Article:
California: Who will teach our children?

December 14, 2010

During the last seven years, the number of Californians becoming teachers has dropped 45 percent, even as student enrollments are expected to rise by 230,000 over the next decade and another 100,000 teachers are expected to retire. [California Watch]

Teaching, according to state experts, is becoming less and less of a desirable profession. One report indicates that the number of college students enrolled in teacher preparation programs declined from 77, 705 in 2001-02 to 42,245 in 2008-09.

“The report puts its finger on a more urgent problem than the need to push out the very small number of teachers who are not as good as we would like them to be, and that is where we are going to get the best quality teachers in our schools that we will need in the future,” said Richard Zeiger, chief of staff to incoming Superintendent of Public Instruction Tom Torlakson.

Multiple reasons are being given for the teacher shortage. Budget cuts to the California State University system, which awards half of all teacher credentials in the state,  has had to cap enrollments in teacher training programs.

Also to blame: Horrendous “market forces” that have led to 30,000 teachers being laid off in California over the last two years alone, with novice teachers being the most likely to have gotten their walking papers.

Don’t forget budget cuts. Teachers are expected to do more with less, typically teaching in larger classes, with fewer counseling and other staff to help out with hard-to-teach children. All this comes on top of reductions in salaries and benefits in the form of unpaid furlough days, increased health care premiums, and other cost-saving measures.

Experts worry that local school districts will respond to the crisis by raising class size.

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The argument made by srichison is born out by the facts.

Teacher pay – San Luis Unified

Lowest – $40,685

BA + 60 education credits = $60,770

Highest = $85,490

Average = $69,713

Teacher pay – statewide average

Lowest = $40,332

BA + 60 = $62,602

Highest = $80,902

Average = $66,642

I would love to give an exact amount for the portion of expenditures that go to administrative costs, but it appears that the state of California includes administrative costs in the category for expenditures on Instruction.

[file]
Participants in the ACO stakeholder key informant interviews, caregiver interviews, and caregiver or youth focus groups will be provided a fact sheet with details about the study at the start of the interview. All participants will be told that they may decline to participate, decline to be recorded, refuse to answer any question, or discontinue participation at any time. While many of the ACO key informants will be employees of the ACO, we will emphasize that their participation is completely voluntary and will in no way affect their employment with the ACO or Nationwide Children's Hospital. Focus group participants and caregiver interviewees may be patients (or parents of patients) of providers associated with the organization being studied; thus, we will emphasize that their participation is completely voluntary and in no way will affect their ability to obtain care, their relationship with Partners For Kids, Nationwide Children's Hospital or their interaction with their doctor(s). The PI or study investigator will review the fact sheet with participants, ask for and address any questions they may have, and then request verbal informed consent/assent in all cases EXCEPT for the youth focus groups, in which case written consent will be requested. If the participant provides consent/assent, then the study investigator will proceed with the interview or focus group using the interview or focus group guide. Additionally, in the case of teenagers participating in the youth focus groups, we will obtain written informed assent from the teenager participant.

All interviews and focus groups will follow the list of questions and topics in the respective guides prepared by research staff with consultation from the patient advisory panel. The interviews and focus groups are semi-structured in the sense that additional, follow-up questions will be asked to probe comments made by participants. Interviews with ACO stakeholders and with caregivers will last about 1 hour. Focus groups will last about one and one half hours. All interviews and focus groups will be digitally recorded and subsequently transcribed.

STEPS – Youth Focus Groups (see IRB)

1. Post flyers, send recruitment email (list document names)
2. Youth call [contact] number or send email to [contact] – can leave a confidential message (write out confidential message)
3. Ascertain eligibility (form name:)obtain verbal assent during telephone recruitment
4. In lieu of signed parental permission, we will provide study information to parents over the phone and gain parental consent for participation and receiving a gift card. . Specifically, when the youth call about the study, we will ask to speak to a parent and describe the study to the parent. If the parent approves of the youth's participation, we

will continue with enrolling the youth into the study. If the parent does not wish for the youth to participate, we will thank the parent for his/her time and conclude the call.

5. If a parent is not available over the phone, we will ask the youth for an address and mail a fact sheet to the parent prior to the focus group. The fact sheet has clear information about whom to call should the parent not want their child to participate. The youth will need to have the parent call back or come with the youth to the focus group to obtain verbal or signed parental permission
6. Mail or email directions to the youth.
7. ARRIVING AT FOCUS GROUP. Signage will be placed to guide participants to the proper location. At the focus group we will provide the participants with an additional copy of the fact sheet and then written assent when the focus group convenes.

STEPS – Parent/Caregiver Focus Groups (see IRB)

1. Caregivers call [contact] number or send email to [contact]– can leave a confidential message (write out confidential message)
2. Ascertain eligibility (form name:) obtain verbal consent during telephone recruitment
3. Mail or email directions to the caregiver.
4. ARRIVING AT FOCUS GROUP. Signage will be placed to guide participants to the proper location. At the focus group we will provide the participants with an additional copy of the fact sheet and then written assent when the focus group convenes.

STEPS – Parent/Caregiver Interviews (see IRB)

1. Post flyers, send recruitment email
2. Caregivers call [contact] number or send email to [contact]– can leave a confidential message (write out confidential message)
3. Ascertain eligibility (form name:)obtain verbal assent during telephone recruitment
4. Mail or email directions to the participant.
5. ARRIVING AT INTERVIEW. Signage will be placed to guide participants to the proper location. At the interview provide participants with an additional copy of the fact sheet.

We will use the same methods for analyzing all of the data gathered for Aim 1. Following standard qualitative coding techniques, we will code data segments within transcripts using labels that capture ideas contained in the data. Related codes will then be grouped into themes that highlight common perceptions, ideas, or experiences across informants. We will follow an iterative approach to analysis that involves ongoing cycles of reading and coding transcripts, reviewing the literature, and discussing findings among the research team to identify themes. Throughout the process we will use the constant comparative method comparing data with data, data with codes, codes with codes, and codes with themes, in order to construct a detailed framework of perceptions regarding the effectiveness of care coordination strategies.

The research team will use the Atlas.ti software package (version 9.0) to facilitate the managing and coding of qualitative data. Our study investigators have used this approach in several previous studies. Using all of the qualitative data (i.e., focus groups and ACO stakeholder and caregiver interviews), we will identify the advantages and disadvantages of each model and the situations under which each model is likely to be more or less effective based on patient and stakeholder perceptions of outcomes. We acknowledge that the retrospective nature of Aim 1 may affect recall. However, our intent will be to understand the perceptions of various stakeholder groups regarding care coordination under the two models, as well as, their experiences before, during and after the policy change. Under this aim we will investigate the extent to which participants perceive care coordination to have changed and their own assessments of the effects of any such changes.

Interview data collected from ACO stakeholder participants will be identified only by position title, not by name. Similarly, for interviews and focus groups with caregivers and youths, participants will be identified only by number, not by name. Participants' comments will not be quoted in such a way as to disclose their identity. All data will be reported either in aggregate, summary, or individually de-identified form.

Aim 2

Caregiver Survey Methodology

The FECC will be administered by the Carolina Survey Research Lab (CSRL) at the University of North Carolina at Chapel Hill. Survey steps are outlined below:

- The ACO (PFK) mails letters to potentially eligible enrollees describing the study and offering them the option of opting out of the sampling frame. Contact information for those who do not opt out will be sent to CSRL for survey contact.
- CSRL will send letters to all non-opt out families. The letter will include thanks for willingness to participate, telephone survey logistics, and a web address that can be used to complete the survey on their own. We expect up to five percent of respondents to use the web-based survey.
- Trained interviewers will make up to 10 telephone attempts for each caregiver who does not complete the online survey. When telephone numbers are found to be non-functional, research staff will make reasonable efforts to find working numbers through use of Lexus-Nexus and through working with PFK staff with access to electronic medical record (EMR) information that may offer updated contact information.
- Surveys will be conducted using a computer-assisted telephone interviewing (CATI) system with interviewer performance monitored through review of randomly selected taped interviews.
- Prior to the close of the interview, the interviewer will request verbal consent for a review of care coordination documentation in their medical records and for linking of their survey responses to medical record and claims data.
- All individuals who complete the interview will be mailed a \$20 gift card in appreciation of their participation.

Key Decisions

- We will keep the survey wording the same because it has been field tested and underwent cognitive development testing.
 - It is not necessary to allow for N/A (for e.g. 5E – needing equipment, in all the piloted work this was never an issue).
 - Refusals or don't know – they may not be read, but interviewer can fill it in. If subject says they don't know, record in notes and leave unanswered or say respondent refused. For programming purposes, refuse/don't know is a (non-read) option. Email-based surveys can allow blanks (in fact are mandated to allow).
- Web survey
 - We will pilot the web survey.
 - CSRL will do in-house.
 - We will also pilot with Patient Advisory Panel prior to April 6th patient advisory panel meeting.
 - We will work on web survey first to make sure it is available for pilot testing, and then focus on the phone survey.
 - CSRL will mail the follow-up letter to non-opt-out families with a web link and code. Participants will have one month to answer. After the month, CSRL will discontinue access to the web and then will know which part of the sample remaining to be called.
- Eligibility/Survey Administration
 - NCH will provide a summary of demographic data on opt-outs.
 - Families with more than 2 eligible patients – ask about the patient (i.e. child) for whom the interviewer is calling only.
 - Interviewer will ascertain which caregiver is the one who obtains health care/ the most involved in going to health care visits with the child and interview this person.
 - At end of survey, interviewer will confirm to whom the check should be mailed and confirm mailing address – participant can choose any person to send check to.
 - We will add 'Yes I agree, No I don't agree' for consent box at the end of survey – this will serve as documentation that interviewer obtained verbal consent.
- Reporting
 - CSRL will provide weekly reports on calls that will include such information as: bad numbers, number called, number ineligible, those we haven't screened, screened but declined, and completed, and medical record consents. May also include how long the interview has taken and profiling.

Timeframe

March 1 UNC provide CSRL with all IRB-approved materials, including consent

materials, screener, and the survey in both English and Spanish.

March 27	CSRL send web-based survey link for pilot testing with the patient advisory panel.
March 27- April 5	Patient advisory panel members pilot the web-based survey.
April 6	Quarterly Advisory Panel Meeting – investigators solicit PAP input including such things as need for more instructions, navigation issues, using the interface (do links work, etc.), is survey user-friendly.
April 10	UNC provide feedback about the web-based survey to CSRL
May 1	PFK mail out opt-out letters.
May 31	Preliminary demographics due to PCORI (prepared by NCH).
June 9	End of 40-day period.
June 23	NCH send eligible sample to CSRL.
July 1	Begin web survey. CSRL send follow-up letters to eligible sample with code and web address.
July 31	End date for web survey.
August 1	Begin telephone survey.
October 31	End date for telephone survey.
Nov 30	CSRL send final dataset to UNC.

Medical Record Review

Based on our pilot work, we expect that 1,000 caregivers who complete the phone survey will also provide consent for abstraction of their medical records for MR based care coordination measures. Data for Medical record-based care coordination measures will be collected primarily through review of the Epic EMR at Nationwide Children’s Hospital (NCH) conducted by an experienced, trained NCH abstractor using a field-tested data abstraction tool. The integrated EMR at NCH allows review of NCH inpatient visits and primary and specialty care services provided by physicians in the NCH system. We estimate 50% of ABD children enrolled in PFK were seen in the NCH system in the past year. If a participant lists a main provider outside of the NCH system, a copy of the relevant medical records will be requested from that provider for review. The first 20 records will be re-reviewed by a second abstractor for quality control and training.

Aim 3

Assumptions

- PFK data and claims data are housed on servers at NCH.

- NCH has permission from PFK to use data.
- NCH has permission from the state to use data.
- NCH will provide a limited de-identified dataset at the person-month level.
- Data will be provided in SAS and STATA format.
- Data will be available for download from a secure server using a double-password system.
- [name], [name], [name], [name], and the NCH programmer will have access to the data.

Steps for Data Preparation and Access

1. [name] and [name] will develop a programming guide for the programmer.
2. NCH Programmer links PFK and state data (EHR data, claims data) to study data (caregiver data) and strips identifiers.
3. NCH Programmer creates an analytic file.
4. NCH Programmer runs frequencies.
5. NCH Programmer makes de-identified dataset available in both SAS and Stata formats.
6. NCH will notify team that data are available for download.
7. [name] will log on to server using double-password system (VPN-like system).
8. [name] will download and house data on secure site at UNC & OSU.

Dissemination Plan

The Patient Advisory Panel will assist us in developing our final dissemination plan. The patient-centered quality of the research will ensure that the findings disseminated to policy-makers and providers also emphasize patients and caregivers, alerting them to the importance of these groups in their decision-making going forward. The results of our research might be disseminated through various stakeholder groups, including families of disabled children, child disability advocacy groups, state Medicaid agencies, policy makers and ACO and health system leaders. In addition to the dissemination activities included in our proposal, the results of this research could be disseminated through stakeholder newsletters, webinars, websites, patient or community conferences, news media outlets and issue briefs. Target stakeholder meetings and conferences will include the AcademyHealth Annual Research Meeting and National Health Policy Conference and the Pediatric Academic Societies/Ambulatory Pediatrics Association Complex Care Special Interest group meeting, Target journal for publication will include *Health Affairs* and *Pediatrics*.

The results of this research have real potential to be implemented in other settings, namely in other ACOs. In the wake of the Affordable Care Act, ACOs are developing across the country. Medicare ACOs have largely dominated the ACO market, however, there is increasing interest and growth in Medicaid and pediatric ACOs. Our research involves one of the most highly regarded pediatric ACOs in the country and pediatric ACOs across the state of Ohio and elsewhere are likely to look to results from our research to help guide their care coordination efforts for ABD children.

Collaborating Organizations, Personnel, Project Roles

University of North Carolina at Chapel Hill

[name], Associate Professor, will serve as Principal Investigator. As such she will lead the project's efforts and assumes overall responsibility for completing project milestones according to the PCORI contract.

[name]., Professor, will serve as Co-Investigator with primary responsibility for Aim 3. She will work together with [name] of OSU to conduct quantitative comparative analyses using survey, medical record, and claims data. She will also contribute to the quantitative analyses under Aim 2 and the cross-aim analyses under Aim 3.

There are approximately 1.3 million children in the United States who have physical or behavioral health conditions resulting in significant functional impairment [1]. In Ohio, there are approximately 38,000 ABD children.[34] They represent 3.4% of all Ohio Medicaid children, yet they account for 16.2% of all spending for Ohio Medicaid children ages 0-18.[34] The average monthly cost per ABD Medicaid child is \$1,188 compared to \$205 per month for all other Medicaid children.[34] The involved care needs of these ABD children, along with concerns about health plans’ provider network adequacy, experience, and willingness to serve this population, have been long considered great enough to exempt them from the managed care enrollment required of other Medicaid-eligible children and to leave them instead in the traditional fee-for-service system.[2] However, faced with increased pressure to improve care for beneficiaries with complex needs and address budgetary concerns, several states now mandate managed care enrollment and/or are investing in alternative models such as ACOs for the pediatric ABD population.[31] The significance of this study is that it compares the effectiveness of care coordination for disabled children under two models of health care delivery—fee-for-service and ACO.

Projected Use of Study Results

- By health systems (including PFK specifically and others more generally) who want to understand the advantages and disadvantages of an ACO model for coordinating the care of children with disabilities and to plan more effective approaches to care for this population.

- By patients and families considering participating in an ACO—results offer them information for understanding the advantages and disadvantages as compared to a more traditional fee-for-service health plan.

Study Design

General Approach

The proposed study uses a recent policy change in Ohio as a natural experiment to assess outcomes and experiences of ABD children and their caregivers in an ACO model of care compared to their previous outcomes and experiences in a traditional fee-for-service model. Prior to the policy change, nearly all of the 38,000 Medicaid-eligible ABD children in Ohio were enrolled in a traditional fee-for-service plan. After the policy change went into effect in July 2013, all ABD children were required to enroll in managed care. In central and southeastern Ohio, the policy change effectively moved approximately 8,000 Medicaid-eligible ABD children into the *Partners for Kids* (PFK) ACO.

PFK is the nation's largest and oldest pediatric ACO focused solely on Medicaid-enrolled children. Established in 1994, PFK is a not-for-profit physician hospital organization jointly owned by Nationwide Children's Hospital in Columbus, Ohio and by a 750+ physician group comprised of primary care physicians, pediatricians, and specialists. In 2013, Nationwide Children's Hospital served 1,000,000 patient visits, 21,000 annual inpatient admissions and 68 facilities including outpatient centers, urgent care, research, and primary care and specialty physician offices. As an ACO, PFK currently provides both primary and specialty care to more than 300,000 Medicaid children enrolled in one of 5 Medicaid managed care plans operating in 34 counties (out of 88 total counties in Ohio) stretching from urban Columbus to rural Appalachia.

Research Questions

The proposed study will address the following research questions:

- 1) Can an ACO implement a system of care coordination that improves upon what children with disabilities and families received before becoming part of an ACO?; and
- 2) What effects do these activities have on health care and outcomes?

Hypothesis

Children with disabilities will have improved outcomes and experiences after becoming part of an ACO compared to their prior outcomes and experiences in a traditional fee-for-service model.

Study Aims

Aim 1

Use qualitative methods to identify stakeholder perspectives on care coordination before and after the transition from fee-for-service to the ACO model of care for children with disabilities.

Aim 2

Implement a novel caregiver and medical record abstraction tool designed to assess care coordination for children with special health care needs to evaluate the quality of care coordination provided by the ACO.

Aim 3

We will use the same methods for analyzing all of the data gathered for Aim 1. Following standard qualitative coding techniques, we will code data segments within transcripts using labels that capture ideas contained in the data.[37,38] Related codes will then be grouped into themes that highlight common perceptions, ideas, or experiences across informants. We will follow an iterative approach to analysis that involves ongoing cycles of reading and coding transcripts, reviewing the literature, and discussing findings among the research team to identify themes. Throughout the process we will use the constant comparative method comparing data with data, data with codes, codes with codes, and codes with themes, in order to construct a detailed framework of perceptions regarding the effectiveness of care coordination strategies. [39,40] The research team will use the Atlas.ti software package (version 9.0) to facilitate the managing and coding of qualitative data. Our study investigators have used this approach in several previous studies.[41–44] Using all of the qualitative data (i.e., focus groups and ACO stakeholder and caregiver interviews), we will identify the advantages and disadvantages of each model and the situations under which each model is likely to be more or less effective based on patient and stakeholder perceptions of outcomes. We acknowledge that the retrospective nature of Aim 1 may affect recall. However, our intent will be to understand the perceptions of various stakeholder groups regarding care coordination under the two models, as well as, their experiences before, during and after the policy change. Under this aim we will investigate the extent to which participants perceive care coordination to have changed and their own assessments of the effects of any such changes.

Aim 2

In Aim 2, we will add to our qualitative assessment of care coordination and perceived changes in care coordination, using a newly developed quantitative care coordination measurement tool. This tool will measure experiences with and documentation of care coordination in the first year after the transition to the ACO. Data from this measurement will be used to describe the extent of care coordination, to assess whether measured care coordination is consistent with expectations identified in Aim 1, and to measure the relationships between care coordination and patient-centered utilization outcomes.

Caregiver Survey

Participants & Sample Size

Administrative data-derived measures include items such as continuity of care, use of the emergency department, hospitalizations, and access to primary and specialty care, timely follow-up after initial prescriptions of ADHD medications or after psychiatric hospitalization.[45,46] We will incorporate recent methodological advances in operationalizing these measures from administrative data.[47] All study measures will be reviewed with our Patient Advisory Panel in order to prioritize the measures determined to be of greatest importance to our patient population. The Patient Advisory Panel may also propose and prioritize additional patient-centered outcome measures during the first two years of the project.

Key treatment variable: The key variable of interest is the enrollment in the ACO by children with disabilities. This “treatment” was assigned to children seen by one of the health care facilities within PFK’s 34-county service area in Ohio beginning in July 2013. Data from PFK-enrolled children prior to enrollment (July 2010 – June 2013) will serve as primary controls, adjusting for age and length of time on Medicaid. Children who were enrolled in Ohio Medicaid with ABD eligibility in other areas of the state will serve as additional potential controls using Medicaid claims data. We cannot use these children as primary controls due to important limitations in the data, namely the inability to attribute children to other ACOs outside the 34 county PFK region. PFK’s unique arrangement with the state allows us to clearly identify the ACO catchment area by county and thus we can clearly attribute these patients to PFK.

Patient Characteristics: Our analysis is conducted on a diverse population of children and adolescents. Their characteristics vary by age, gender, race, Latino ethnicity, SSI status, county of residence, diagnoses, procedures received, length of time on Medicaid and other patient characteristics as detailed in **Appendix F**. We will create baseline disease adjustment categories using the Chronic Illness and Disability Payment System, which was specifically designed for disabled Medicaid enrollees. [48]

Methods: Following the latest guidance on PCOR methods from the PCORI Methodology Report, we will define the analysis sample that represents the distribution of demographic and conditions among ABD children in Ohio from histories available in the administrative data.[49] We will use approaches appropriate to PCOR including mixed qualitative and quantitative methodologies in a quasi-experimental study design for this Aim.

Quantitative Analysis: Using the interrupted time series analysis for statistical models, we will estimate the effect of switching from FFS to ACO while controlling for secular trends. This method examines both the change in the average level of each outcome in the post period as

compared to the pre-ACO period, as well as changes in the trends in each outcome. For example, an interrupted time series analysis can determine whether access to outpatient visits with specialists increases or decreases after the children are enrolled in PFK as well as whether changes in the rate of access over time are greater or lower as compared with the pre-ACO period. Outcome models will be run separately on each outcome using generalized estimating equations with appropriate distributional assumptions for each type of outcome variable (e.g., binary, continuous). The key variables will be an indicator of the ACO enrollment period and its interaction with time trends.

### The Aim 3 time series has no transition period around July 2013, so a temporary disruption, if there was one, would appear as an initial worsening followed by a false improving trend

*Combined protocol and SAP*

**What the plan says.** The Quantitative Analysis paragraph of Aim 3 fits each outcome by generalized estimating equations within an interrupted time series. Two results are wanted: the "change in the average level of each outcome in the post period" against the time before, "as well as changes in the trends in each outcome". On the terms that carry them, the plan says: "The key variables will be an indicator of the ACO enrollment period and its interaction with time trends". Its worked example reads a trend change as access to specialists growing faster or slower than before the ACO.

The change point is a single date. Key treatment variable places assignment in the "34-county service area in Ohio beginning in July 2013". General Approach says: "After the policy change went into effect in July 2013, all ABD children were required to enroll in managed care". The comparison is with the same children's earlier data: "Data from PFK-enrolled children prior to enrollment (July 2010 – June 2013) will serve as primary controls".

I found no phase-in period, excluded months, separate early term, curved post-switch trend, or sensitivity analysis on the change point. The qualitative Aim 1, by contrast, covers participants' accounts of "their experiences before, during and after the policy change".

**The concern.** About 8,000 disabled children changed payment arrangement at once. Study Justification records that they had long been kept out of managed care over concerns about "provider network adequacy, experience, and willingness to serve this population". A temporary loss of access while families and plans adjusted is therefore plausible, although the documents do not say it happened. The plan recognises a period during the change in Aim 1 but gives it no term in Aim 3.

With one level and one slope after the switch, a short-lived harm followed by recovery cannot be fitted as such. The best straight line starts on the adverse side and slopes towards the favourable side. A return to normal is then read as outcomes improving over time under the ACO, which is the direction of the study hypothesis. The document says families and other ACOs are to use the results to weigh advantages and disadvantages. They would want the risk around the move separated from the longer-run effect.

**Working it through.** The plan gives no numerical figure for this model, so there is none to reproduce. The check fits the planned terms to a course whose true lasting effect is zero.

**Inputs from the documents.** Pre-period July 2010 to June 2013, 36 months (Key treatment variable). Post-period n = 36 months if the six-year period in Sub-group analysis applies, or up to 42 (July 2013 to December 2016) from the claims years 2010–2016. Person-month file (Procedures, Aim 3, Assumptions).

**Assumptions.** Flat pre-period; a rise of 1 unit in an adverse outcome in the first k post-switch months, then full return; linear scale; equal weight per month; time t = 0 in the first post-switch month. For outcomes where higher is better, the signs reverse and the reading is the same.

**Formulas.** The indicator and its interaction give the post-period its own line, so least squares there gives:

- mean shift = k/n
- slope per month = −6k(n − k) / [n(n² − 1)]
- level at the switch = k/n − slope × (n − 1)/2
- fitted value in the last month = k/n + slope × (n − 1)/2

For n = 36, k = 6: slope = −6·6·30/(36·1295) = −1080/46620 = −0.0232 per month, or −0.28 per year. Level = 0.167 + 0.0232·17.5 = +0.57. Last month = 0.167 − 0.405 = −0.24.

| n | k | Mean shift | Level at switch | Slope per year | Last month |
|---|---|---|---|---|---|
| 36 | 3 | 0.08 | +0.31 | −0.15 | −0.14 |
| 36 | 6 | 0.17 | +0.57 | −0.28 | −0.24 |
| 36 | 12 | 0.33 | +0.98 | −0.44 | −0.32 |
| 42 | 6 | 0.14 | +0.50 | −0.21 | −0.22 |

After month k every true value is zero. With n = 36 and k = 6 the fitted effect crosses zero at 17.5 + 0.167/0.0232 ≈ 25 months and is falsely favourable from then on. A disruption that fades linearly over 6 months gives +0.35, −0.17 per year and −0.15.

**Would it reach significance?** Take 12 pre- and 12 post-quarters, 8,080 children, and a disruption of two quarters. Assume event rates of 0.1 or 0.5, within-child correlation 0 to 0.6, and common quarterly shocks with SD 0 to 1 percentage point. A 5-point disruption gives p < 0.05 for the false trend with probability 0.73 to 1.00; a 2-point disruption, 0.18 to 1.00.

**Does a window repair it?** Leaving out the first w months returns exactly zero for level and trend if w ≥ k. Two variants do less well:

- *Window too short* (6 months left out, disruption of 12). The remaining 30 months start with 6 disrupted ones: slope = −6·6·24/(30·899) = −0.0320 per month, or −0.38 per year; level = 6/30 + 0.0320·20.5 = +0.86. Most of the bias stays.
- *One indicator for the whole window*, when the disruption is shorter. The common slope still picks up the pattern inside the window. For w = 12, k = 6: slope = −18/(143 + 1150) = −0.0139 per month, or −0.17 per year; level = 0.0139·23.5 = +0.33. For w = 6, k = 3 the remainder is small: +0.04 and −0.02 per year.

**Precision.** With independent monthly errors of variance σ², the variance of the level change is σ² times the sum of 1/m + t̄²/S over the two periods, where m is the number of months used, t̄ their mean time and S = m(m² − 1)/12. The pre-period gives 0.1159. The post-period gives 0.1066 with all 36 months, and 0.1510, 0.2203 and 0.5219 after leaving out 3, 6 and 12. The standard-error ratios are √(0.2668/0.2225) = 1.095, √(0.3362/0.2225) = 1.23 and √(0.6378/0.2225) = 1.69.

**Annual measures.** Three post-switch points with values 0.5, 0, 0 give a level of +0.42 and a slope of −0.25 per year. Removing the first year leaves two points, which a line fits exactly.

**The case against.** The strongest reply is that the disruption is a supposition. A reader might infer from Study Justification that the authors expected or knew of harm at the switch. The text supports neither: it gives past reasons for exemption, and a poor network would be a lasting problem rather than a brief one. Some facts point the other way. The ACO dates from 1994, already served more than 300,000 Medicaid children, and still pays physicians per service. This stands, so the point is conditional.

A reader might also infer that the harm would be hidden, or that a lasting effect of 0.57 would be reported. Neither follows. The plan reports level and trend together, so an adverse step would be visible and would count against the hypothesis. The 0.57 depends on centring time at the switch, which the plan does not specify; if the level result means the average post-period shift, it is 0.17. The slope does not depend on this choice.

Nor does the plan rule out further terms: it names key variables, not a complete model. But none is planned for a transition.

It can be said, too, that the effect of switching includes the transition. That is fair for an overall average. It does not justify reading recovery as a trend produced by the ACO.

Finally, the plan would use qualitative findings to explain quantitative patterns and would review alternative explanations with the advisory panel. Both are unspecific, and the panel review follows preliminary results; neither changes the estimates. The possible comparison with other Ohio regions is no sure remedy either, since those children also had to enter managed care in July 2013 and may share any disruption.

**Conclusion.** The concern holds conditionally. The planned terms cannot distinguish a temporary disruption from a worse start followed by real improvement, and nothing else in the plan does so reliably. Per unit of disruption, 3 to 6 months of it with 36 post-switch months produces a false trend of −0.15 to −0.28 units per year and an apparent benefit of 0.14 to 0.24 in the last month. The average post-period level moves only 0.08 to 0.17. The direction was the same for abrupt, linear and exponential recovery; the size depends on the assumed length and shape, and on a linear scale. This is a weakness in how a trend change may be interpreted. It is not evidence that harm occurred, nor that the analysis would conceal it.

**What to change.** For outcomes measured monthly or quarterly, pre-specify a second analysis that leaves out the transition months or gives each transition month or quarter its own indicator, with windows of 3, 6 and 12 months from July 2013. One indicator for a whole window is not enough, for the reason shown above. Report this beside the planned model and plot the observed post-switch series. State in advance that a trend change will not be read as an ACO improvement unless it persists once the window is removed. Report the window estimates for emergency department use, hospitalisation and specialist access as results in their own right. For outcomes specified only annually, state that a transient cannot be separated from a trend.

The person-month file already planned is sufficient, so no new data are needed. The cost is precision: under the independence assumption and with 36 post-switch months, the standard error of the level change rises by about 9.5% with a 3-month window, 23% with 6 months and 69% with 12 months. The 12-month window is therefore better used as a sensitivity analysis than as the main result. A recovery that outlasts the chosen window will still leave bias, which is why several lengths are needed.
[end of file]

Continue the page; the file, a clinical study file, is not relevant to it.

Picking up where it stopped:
Sending our tax dollars to Washington DC and Sacramento, paying a bureaucratic overhead fee of 30-60%, and then receiving those funds back is not a wise use of our education dollars. The state and fed should set policies, guidelines, and standards. Implementation of those policies, guidelines, and standards should be done at the county and district levels. Fat Cat Bureaucrats sitting in capitals does our children absolutely no good.

Another symptom of the problem has shown itself with the current budget cut backs. SLO county office of education has reduced its staff by 2/3 in the last 3 years; yet the number of administrators has remained constant. Looks to me like they should get rid of 90% of the administrators and pay remaining staff a premium to assume part of the admin duties.

Lastly, why have we built a system whereby our schools and teachers have to ‘spend it or lose it’? You should see the shopping spree that takes place at the end of every school year. They have to spend those education $$ this year, or their budgets will be cut next year. Um…why don’t we make staff and administrators perform as responsible and frugal trustee’s of our public funds? If a school district wants to squirrel away funds for a rainy day (such as we are now experiencing), why not let them so that delivery of services to our children remain much more consistent and even? If we can’t trust them with our tax money, we certainly should not be trusting them with our children.